This article is by Sheila Wisz Ellayn.
It was a beautiful summer evening on July 4th, 1862, when Reverend Robinson Duckworth began to row a boat on the Thames to take the Liddell sisters home, after having enjoyed a picnic earlier that day.
The three young girls were the daughters of Henry Liddell, the Dean of Christ Church College at Oxford, England, and nobody expected that anything out of the ordinary would take place during that peaceful travel.
With them was a young man called Charles Lutwidge Dodgson, an Anglican Deacon and a personal friend of Reverend Duckworth. Dodgson was a talented Mathematician and a professor at the College. The deacon was not a famous man at all, but that evening his life would change forever.
It so happened that the Liddell sisters, Lorina, Alice, and Edith (aged thirteen, ten and eight respectively) were not excited enough about the boating adventure, and they asked for Charles to tell them a story. After all, Dodgson was their best adult friend and he had told them many inventive and entertaining stories before.
The story that the mathematician created right there on that boat, while Duckworth rowed and the sisters listened, would eventually become one of the most famous and most beloved stories of all time.
Who was Lewis Carroll?
Charles Lutwidge Dodgson was born at Daresbury, Cheshire, on January 27 of 1832. He displayed a notable gift for imagining and telling stories from a young age, and he was capable of illustrating his own works as well.
Dodgson also felt a great passion for theater and opera, but it was in the field of mathematics where he would display incredible and promising talent.
The man that would later become famous under the pen name Lewis Carroll started his academic life at Rugby School, Warwickshire, but very soon he moved to Christ Church College of Oxford in which he graduated as a brilliant mathematician.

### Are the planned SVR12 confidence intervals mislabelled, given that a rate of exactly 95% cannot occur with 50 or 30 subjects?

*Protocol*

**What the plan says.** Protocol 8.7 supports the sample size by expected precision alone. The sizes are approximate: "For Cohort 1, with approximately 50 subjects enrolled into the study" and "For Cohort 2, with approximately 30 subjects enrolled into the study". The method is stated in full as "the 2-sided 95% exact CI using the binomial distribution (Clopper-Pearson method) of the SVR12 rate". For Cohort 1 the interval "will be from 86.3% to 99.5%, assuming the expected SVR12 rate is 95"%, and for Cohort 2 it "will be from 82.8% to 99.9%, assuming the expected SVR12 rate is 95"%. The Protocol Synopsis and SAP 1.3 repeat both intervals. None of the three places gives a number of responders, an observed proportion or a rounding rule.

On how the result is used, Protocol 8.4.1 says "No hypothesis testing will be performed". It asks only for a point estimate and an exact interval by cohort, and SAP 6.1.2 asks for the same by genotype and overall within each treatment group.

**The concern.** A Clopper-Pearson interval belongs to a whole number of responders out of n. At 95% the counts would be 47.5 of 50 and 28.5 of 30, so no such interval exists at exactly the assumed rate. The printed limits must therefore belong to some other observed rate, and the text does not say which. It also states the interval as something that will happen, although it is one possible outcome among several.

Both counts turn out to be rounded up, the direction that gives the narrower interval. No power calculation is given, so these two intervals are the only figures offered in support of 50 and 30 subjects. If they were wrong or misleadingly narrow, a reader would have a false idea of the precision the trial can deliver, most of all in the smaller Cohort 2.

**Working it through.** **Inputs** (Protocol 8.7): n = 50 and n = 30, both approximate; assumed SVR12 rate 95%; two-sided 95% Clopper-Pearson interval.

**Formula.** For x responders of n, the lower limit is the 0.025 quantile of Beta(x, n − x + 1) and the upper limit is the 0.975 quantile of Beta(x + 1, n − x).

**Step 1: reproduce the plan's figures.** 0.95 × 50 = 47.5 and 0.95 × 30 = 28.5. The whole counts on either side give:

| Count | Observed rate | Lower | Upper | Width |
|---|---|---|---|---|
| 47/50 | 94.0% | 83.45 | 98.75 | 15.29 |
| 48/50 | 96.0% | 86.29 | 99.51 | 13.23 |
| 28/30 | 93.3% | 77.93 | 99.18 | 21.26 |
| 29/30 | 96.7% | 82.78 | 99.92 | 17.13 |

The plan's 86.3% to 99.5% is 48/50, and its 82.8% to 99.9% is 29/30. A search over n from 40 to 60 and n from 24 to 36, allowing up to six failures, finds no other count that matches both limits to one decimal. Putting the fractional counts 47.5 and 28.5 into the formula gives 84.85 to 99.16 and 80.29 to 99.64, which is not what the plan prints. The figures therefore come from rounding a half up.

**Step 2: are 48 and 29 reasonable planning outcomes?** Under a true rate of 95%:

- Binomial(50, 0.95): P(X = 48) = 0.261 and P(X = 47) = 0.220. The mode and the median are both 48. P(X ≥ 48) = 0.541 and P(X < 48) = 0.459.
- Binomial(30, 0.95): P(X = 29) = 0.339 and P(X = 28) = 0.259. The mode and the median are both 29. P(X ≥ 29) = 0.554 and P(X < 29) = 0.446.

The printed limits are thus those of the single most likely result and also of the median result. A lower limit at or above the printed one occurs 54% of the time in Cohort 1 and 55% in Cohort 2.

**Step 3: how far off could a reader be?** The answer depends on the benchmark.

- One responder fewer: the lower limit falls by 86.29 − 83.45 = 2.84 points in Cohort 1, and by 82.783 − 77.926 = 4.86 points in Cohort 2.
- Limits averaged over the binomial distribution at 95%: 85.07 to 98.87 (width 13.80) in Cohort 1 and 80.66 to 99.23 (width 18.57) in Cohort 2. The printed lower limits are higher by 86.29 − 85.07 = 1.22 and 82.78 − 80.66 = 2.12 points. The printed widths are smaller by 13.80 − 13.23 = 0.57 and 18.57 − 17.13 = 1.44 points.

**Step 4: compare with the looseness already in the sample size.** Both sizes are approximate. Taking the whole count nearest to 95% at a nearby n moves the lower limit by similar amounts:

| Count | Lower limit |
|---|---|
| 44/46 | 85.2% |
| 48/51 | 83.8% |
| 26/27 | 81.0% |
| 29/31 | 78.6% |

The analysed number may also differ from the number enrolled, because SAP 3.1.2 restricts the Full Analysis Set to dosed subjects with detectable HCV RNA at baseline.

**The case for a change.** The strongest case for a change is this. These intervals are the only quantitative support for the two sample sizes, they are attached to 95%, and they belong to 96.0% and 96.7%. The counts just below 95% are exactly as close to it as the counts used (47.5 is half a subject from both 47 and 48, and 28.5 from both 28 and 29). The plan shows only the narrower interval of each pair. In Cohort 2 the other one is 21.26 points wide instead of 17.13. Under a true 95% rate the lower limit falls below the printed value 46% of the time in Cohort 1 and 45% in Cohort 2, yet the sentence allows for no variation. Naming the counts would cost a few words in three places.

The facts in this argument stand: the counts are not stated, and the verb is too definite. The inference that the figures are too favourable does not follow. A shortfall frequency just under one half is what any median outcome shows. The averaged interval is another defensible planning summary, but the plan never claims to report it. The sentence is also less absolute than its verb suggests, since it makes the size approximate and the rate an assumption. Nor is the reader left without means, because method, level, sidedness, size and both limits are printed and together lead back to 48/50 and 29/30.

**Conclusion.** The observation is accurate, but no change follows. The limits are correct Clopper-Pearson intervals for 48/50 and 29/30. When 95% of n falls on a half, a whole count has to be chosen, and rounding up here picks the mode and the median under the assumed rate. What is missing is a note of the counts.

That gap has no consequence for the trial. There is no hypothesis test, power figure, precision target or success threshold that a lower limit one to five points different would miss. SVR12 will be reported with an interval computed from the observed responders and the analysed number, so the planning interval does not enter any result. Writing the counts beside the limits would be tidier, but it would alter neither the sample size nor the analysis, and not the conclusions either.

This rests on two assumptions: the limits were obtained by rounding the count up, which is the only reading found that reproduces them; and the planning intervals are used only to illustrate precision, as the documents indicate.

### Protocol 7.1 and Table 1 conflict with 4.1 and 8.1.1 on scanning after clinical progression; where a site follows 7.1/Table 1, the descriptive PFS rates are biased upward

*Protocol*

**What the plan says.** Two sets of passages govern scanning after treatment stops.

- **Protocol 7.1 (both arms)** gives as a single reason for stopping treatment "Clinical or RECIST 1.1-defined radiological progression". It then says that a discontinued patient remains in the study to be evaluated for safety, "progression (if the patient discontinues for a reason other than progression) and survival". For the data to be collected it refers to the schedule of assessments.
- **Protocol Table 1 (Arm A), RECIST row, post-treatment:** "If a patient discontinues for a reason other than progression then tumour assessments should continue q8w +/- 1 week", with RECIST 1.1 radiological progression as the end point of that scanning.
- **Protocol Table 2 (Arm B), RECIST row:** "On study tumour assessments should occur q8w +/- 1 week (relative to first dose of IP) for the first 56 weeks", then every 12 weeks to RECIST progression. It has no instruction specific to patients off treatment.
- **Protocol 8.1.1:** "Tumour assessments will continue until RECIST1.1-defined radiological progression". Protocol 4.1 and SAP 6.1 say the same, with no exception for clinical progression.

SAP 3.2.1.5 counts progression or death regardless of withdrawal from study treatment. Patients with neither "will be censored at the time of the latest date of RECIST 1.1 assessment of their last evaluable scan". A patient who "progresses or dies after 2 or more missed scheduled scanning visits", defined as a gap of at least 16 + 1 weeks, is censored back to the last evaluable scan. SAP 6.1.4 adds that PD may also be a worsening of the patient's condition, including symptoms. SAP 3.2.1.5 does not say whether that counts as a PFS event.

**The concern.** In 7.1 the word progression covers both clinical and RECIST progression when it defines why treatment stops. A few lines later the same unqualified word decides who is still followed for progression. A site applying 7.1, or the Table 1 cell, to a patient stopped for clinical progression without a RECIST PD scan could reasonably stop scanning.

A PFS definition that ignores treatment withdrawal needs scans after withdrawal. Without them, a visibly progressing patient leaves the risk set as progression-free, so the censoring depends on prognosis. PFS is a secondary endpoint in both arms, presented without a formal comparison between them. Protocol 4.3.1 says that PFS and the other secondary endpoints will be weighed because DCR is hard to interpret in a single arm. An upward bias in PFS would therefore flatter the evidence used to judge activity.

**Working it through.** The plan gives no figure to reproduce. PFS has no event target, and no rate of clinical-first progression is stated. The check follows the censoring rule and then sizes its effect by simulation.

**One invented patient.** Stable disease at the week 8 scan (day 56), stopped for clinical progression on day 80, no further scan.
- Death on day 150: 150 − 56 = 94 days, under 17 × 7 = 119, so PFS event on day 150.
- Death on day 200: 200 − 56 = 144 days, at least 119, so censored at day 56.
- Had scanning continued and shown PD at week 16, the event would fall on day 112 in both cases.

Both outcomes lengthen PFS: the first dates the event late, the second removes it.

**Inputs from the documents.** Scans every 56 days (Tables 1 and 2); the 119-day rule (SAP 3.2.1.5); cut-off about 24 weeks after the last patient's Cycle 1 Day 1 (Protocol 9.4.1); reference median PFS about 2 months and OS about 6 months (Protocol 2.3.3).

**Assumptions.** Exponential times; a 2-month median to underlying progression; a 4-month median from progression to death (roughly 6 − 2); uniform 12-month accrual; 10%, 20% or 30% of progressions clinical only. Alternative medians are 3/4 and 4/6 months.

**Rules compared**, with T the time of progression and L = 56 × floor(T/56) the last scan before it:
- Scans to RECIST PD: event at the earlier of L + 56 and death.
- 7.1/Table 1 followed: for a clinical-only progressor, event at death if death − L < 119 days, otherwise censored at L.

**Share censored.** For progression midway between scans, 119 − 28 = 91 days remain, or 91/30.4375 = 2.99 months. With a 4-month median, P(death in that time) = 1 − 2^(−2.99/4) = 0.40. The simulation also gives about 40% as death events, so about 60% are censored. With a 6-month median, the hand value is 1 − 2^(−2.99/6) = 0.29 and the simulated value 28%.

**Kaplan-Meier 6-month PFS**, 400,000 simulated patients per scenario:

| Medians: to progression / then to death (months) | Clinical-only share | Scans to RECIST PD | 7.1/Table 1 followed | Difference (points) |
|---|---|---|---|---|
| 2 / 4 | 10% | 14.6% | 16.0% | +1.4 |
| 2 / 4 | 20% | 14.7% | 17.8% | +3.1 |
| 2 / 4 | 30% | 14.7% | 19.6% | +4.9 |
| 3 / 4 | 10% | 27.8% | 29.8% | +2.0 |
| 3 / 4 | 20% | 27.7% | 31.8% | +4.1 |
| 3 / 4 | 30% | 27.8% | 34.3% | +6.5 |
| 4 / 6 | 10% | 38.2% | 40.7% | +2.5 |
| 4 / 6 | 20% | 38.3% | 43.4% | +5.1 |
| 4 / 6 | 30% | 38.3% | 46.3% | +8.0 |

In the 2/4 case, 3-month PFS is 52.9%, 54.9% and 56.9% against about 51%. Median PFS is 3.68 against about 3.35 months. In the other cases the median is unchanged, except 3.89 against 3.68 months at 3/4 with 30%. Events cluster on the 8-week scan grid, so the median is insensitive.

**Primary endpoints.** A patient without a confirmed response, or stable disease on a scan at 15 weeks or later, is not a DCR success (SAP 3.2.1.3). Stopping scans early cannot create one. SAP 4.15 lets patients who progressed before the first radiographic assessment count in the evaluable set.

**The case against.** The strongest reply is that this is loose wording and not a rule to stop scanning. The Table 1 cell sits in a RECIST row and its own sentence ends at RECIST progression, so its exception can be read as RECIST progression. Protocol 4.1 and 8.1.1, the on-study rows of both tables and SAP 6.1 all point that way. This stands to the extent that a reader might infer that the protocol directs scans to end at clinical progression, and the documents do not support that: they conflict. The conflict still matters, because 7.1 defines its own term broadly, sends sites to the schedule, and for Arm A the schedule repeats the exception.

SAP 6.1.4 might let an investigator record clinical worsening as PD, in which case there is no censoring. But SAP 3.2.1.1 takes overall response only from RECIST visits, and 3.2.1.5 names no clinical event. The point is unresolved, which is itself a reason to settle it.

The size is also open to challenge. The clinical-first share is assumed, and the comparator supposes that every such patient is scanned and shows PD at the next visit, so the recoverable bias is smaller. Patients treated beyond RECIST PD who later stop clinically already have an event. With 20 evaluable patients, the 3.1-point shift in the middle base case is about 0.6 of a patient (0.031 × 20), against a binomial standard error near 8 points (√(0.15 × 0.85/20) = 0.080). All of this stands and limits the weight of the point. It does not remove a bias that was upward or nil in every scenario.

Dodgson became an Anglican Deacon later in his life at 1861, even though he never considered himself especially religious, and he continued to dedicate a great part of his life to the teaching of mathematics.
Reverend Dodgson was a photographer as well, creating many beautiful and artistic portraits. The man was many things, but one thing is clear: his profession was mathematics, not literature…
What happened that day while they were in that boat, then?
Alice Liddell had heard many stories from her friend Charles Dodgson over time, but she had never been as fascinated by any of those stories as she was on that evening of July.
The deacon was not expecting to tell a story while they traveled, but faced with the insistence of his friends he had no choice but to fire up his imagination… and then, he began to tell a story about a little girl called Alice that followed a white rabbit and fell down a deep hole.
The rest is history, and we can be sure that something in him was different that day.
Charles Dodgson was so creative that evening, that even his friend Reverend Duckworth would later speak about how impressed he had been by the sheer imagination and enormous inventive power of the Deacon.